Darby and I went to see The Social Network this afternoon. It’s a well made film thanks to efforts of screenwriter Aaron Sorkin (“The West Wing”) and director David Fincher (“Fight Club,” “The Curious Case of Benjamin Button”).
Harvard Law professor Lawrence Lessig, writing in The New Republic, says, “As a film, visually and rhythmically, and as a story, dramatically, the work earns its place in the history of the field. But as a story about Facebook, it is deeply, deeply flawed.”
Lessig think the film misses one of the central points in the real Facebook story, namely the network and what it means to build something of value on the Internet, a new and fundamentally open platform. Lessig might be right about this, but I can’t really fault the filmmakers for wanting to do what they do, which is to focus on character, plot and the other elements that go into making a successful film.
For those viewers wanting to piece the real story of Facebook together, Business Insider has posted the “10 Most Glaring Lies” in the film. Business Insider also lists who owns what share of the company and what the share is said to be worth.
- Mark Zuckerberg owns 24% of Facebook, worth $5.3 billion.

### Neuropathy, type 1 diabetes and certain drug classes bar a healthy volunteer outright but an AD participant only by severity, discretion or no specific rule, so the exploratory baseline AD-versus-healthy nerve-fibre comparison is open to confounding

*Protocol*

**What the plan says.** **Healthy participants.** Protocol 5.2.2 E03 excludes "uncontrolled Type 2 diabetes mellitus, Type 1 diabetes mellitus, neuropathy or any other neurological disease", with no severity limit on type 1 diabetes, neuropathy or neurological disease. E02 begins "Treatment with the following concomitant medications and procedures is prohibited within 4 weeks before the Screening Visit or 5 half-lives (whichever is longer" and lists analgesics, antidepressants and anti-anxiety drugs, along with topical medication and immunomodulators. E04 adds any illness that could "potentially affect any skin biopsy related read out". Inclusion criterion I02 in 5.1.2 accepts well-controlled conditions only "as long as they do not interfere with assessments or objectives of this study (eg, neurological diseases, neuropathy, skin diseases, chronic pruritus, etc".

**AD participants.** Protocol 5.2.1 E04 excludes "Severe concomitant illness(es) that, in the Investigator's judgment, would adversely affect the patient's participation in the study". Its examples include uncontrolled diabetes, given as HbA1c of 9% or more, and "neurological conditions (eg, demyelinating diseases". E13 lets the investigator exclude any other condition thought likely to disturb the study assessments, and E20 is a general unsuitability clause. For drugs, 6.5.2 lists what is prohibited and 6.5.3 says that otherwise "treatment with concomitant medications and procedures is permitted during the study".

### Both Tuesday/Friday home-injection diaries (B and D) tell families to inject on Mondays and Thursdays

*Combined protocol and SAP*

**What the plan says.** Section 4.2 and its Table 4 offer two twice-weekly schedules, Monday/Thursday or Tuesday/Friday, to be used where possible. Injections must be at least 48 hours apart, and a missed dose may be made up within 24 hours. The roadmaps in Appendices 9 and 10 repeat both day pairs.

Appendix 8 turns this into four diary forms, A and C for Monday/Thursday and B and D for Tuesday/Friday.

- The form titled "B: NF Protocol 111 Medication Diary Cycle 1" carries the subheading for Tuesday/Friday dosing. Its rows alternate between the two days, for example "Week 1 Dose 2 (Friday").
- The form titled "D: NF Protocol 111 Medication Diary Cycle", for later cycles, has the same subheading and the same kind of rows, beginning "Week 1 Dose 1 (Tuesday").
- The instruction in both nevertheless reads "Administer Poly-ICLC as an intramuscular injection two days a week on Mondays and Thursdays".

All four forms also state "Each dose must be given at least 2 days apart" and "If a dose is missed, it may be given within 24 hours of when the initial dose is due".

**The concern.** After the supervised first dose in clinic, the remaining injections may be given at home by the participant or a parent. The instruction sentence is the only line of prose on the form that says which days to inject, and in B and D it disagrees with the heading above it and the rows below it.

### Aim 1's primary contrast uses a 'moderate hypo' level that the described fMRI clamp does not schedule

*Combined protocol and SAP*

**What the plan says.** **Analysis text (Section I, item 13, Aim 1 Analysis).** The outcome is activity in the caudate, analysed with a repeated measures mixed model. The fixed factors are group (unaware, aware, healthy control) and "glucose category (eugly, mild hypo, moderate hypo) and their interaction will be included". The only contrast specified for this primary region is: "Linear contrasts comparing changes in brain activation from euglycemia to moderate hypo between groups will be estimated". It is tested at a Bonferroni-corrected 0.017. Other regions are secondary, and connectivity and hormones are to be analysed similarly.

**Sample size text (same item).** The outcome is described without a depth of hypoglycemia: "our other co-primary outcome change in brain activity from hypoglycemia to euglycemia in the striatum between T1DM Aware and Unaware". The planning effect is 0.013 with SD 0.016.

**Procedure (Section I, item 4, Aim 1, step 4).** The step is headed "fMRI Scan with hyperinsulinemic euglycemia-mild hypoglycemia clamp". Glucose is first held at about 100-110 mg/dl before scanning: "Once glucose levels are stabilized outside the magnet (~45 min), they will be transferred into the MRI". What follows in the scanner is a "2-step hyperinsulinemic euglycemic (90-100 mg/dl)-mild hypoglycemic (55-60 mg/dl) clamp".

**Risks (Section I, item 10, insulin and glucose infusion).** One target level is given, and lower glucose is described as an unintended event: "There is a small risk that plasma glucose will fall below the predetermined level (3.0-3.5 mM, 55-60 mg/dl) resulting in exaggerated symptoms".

- Facebook cofounder Dustin Moskovitz, no longer with the company, owns 6%, worth $1.3 billion.
- Eduardo Saverin, a Facebook cofounder who once sued the company, owns 5%, worth $1.1 billion.
- Sean Parker, fired over a drug arrest, owns 4 percent, worth $880 million.
- Microsoft owns 1.3% of Facebook, worth $286 million.
- Interpublic Group owns just less than .5%, worth $110 million.
That last point reminds me that advertising is painted into an ugly corner in this film. Saverin, the company’s first CFO, wants the site to make money and he pursues ad dollars to that end, which Zuck and Parker reject outright as totally uncool. Poor advertising.
Taken as a whole, I think the real world valuations cited above help to reveal why we care about this film and its subjects. We live in a culture obsessed by sex, power and money and Zuck is the world’s youngest billionaire. Fact is, we want to know the man in the hoodie. How did he become so fabulously loaded? Was he incredibly lucky? Or totally ruthless? Or did he simply earn it via his tenacity and superior intelligence? The film has answers to these questions, but The Social Network is no documentary. Viewers may come away with more questions than answers, but that’s probably a good thing for Facebook. I know the brand team at Facebook may have been worried about how this film would impact the company, but I don’t see much reason to be concerned. Zuck is portrayed as difficult and childish at times, but that’s not tarnish, it’s just life.